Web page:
“As it is written, For thy sake we are killed all the day long; we are accounted as sheep for the slaughter.” (Romans 8:36)
Too many self-professed Christians are missing the power of love — and a proper understanding of the New Testament’s completion and fulfillment of the Old Testament.
Jesus didn’t defend himself, although he could have (Matt 26:53). Instead he prayed for those who murdered him (Luke 23:34). Stephen didn’t defend himself, he imitated Jesus by praying for those who murdered him (Acts 7:60). James didn’t defend himself when he was murdered with the sword (Acts 12:2). Eusebius tells us Peter and Paul died martyrs’ deaths in Rome (Ecclesiastical History, Book II Chapter XXV).
None of the Christian martyrs defended themselves. They’ve always prayed for those who persecuted them. This is what Christians do. Their love is expressed to the lost world by their unwillingness to react to hatred and violence in the same way as the lost world reacts to hatred and violence. Their love is expressed in a desire to imitate their Savior. All those who follow Christ will be persecuted (2 Tim. 3:12), sometimes even unto death and, as Christians, we are not to fight back and defend ourselves, we are to pray for those who persecute us.
“For even hereunto were ye called: because Christ also suffered for us, leaving us an example, that ye should follow his steps: Who did no sin, neither was guile found in his mouth: Who, when he was reviled, reviled not again; when he suffered, he threatened not; but committed himself to him that judgeth righteously:” (1 Peter 2:21-23)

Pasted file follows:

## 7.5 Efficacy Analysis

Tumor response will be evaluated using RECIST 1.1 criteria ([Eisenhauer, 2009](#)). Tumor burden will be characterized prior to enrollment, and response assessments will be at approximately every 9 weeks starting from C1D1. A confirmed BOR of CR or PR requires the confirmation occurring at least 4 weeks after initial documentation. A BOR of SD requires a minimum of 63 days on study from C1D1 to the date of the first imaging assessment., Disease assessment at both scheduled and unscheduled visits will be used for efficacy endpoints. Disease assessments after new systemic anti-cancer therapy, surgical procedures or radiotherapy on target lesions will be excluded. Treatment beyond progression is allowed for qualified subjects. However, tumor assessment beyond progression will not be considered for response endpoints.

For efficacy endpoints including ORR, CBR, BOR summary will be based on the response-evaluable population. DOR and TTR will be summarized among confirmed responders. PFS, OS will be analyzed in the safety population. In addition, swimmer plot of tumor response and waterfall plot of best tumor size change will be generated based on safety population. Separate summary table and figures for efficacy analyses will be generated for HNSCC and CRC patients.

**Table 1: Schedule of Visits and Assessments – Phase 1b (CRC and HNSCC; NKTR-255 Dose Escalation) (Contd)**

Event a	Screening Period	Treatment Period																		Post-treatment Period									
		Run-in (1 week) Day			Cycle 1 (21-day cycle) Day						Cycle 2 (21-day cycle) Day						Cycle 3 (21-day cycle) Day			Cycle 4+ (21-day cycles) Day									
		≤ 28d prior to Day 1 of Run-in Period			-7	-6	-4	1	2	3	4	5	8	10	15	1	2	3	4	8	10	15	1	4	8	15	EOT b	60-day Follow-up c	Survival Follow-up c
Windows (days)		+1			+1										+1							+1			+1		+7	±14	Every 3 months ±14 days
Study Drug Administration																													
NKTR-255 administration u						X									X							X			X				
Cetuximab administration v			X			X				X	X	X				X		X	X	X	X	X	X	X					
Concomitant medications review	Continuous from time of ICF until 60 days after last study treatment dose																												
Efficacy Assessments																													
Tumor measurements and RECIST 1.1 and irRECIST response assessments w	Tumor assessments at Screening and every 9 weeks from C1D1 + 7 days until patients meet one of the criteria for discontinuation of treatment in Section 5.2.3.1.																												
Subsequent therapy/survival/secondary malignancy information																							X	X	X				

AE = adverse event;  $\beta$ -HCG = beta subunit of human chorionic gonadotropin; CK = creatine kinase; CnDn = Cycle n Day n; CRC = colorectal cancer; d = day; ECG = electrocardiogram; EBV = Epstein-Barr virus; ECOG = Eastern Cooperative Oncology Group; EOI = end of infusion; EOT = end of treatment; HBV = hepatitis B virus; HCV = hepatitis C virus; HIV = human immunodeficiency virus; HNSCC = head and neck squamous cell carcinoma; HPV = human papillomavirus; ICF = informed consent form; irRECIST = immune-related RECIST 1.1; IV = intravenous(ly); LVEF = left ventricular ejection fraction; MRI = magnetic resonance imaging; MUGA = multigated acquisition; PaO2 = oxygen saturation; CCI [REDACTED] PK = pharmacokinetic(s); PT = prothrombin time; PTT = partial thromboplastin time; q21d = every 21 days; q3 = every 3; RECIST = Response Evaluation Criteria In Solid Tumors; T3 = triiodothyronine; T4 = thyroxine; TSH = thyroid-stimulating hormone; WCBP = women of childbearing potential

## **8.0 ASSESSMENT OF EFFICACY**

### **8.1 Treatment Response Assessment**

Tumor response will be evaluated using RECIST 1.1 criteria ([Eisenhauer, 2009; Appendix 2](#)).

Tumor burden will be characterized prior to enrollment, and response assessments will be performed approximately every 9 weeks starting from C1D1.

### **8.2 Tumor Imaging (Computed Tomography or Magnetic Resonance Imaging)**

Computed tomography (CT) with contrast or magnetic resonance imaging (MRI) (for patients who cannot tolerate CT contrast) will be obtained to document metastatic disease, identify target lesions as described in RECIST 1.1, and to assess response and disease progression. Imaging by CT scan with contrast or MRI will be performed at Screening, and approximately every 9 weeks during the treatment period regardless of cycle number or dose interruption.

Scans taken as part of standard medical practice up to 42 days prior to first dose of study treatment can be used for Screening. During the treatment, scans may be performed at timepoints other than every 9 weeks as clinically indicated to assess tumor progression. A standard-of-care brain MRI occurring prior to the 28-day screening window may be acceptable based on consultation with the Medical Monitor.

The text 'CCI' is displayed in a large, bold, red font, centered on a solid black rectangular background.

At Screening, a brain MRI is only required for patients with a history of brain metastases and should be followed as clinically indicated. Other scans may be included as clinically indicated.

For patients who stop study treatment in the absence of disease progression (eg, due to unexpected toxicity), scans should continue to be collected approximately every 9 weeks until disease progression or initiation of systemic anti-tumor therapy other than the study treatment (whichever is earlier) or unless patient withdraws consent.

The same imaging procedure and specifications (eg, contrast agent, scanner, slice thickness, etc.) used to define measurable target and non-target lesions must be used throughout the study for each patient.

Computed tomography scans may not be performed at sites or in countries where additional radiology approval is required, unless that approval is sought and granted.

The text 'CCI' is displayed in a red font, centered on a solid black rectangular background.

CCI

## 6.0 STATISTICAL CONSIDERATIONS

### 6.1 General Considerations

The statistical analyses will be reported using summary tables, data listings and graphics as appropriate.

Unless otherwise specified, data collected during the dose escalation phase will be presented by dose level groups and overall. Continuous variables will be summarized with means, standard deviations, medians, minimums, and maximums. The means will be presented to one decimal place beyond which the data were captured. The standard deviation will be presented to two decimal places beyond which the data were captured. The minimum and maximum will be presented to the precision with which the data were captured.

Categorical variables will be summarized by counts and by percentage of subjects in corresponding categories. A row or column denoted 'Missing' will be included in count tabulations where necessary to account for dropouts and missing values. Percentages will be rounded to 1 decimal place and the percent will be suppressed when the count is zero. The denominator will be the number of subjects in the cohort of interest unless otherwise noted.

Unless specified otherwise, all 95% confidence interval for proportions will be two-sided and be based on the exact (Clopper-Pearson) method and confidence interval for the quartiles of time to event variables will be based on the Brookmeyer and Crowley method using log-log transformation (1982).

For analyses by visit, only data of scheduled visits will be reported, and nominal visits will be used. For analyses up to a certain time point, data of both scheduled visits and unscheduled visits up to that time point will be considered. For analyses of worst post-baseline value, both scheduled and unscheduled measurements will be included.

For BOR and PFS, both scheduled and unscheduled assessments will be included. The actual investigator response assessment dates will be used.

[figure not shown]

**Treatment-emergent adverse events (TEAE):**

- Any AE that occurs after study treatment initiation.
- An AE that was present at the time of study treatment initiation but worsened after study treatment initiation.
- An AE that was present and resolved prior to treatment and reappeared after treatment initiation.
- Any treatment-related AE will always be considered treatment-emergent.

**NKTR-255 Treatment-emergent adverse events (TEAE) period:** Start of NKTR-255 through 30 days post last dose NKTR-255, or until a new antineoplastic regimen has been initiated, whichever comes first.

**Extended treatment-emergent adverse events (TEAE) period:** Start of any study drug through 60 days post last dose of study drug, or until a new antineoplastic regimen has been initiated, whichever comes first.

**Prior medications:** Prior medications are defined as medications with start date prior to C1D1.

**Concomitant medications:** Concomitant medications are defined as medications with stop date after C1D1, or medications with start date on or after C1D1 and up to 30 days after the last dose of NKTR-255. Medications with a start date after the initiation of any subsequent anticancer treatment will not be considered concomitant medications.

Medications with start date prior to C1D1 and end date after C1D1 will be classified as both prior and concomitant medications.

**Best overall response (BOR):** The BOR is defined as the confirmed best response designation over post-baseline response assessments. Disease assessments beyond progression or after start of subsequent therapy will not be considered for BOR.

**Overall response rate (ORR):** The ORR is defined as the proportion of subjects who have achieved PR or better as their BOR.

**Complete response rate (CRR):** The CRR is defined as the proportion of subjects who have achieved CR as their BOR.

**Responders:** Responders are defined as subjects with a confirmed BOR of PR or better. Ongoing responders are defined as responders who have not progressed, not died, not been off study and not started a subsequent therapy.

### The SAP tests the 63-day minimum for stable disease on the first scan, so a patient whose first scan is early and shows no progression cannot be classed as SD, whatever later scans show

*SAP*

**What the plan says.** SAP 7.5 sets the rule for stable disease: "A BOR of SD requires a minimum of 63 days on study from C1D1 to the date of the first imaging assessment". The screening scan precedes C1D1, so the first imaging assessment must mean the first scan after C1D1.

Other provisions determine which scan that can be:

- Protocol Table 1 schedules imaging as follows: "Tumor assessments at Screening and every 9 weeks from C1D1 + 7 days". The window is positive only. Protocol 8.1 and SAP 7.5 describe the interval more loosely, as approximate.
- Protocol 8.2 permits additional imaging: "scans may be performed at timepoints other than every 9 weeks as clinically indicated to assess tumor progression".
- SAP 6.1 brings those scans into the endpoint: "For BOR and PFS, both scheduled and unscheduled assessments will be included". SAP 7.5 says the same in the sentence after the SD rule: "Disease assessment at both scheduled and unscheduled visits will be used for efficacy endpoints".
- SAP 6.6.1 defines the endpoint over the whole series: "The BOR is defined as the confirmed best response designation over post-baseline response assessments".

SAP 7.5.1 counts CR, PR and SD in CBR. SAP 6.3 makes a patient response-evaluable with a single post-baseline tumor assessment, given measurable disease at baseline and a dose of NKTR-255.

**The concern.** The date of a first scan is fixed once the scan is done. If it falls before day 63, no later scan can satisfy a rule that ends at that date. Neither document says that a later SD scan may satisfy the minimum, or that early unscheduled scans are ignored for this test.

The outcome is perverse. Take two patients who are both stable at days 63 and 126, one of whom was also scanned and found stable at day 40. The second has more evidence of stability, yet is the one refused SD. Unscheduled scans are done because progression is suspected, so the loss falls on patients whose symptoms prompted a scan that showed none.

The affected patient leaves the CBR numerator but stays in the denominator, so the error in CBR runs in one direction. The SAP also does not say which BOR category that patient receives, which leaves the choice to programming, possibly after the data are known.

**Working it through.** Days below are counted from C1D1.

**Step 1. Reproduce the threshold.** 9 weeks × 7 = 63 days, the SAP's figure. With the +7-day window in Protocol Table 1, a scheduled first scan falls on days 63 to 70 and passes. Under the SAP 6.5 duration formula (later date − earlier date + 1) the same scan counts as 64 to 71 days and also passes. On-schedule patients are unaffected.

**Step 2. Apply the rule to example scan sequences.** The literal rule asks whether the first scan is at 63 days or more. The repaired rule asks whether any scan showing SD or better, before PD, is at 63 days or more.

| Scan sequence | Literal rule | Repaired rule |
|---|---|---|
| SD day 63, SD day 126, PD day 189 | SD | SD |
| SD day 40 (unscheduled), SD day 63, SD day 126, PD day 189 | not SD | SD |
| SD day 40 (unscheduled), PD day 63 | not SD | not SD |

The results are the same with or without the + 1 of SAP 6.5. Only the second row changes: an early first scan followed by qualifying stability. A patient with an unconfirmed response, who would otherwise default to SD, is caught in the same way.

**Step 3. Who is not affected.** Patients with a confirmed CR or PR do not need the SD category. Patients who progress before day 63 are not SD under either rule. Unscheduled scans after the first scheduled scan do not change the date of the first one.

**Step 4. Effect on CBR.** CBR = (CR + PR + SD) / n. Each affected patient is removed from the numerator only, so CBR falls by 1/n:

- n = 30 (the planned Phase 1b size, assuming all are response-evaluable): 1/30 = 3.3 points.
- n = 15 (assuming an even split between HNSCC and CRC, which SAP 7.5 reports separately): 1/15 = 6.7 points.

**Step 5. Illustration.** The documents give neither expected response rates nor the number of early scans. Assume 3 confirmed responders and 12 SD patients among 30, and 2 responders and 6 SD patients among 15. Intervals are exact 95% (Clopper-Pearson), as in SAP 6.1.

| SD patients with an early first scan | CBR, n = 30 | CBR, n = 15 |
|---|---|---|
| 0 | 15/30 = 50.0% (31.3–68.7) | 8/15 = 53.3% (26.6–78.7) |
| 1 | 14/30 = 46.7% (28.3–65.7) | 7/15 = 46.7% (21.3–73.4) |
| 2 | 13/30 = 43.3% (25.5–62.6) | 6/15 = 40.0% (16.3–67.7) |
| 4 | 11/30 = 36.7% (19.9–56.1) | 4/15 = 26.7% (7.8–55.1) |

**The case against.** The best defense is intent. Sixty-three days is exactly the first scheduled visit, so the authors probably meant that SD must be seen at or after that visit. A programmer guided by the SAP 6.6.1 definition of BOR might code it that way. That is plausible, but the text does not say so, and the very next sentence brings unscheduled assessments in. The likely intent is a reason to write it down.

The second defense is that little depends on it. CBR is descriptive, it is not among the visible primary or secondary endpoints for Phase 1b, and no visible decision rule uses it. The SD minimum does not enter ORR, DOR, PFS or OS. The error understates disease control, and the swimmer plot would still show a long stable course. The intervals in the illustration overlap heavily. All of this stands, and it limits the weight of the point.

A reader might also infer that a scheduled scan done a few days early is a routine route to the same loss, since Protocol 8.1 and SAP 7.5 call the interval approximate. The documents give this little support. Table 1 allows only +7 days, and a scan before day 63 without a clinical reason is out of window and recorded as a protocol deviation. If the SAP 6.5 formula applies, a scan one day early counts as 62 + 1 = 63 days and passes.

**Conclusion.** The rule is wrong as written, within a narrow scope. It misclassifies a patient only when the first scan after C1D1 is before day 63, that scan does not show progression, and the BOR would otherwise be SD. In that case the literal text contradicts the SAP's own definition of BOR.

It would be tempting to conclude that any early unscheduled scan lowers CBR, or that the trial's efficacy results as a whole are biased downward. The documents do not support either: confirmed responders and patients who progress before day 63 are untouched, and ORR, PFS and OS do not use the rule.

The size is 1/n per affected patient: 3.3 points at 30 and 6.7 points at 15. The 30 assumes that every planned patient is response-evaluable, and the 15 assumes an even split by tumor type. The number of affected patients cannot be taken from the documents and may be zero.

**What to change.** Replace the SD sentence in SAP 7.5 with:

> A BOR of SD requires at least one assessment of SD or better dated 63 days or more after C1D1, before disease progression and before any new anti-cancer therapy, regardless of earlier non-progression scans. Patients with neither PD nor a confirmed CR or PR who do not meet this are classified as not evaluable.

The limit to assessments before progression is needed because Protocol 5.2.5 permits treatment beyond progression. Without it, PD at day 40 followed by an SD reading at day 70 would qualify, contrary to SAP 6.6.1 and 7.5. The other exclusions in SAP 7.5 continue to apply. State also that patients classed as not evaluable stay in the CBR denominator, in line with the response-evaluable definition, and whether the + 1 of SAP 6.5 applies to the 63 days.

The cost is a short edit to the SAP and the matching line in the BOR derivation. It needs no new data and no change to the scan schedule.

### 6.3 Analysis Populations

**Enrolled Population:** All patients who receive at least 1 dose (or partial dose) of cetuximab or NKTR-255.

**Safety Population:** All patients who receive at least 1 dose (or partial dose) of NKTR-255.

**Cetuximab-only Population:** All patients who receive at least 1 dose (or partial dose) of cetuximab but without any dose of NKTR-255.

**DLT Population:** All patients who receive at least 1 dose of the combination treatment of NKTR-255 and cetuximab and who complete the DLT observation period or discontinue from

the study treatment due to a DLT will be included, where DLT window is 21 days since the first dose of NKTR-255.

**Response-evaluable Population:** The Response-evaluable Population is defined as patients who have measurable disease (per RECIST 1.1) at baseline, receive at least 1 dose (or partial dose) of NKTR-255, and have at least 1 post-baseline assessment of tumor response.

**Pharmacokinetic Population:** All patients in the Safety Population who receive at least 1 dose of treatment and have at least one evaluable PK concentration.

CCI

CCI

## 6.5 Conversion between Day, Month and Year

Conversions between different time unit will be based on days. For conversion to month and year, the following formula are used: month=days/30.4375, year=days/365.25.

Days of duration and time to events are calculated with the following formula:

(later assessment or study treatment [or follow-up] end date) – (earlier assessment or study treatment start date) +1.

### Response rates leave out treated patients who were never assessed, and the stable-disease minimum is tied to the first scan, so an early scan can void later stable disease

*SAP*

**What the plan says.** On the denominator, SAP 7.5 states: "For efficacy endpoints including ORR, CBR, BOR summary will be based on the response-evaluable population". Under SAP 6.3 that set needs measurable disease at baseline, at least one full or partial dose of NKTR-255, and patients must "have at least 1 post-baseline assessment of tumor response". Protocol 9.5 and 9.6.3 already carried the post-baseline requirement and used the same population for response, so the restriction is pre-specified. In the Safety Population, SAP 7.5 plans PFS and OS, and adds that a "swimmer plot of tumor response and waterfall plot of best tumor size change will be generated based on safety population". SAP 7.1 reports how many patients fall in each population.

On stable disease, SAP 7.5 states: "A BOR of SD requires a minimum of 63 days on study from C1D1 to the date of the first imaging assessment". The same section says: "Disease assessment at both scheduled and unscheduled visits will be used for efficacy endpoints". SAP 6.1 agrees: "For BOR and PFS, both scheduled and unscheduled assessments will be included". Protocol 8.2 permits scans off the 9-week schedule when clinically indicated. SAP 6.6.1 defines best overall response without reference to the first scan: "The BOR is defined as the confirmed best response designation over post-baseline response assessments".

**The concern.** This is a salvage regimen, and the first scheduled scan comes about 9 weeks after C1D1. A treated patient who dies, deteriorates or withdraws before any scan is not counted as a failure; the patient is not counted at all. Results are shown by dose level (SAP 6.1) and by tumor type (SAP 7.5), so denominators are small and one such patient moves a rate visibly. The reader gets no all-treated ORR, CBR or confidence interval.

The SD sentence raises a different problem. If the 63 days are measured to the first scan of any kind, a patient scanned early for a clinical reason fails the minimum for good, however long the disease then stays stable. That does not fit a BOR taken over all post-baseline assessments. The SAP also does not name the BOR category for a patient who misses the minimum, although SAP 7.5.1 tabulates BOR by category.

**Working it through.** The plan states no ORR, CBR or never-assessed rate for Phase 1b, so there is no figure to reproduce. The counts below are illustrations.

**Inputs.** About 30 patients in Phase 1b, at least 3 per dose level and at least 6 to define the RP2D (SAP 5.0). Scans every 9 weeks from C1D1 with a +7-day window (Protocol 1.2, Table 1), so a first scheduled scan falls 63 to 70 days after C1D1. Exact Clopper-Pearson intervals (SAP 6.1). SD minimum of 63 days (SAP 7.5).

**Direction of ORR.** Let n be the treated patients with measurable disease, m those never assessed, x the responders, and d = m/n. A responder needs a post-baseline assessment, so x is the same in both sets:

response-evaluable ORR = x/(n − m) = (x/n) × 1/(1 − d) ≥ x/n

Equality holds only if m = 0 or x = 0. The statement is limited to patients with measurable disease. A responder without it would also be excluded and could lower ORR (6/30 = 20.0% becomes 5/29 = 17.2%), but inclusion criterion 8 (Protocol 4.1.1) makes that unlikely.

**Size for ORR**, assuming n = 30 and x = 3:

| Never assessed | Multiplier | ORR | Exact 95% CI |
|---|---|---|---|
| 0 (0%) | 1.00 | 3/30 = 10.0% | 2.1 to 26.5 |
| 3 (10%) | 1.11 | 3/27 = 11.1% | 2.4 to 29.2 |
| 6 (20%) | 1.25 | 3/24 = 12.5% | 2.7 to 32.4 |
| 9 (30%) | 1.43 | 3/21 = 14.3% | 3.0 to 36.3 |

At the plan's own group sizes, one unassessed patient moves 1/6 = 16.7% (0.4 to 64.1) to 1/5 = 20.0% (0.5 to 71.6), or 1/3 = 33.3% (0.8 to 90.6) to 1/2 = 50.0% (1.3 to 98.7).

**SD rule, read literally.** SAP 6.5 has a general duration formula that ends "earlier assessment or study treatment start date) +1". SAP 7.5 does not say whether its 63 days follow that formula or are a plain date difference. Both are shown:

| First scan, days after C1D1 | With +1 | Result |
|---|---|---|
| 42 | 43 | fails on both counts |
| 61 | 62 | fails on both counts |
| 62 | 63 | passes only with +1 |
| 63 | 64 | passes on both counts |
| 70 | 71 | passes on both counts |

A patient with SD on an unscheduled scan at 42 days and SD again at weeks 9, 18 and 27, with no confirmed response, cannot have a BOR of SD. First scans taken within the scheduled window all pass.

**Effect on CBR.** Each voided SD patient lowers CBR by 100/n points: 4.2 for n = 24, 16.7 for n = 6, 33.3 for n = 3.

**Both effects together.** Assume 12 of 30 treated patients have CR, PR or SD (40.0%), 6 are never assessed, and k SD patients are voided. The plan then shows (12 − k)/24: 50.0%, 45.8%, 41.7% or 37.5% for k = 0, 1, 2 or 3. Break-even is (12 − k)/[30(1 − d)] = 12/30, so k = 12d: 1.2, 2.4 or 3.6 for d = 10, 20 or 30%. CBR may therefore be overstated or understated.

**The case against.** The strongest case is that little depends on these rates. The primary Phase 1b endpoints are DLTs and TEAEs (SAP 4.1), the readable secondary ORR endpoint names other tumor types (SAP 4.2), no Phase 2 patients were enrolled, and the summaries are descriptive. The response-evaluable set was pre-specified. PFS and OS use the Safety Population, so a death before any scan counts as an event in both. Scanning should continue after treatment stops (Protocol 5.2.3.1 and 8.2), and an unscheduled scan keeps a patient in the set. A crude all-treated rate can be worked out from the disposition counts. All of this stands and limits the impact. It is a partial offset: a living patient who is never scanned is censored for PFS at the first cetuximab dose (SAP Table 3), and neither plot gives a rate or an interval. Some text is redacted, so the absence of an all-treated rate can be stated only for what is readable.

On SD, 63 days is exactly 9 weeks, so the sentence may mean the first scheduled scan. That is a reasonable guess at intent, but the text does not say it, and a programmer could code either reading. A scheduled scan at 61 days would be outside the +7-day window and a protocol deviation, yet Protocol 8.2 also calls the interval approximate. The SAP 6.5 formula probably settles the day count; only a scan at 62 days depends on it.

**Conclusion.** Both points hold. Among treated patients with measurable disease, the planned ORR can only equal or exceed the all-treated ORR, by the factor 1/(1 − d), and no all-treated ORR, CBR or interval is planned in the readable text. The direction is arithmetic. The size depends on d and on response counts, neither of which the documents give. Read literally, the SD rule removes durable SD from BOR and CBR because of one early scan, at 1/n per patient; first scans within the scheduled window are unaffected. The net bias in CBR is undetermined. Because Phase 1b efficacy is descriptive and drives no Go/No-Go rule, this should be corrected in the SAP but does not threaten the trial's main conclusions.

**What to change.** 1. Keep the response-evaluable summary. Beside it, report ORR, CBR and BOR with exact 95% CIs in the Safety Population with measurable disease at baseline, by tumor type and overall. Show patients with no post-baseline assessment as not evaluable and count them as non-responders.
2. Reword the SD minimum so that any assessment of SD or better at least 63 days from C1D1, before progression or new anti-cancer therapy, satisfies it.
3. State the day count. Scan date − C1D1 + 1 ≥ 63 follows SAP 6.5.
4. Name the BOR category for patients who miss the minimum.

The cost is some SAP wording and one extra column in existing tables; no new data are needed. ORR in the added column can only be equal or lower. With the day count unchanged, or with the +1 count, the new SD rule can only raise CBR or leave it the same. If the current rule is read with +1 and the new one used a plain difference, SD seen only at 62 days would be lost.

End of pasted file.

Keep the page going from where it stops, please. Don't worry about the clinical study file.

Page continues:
No one says this is easy to do. Not to fight back goes against everything within us. But that’s the point. I can’t react as I used to react. I can’t react as my flesh wants me to react. I have to be different. I have to be like Jesus. That’s what the lost world needs to see: a living example of the new life the crucified and resurrected Savior gives to his followers. Christians live their new lives by the power of the living Son of God, who loved us and gave himself for us (Gal. 2:20), and not just for us but for the whole world (1 John 2:2).
A life lived by the power of the Holy Spirit doesn’t look like the lives lived by people in the lost world. It doesn’t look like the life I used to live. A new life lived by the power of the Holy Spirit will look strange, unnatural, and foolish to people who don’t know Christ as their Savior.
The cross of Christ and his resurrection are foolishness to the lost world (1 Cor.1:18; Acts 17:32) . And always will be. The followers of Christ who live their lives filled with love and forgiveness for those who deserve neither will always appear foolish to the lost world.
This is the whole point. It’s not supposed to make sense to the world. The Christian’s love is supposed to look oddly different — and be strangely compelling — to those who are lost.
“God commended his love toward us in that while we were yet sinners Christ died for us (Romans 5:8).
“And that he died for all, that they which live should not henceforth live unto themselves, but unto him which died for them, and rose again” (2 Corinthians 5:15).
My life isn’t mine anymore. My life belongs to the one who loved me, was delivered up for my offenses, and was raised again for my justification (Romans 4:25).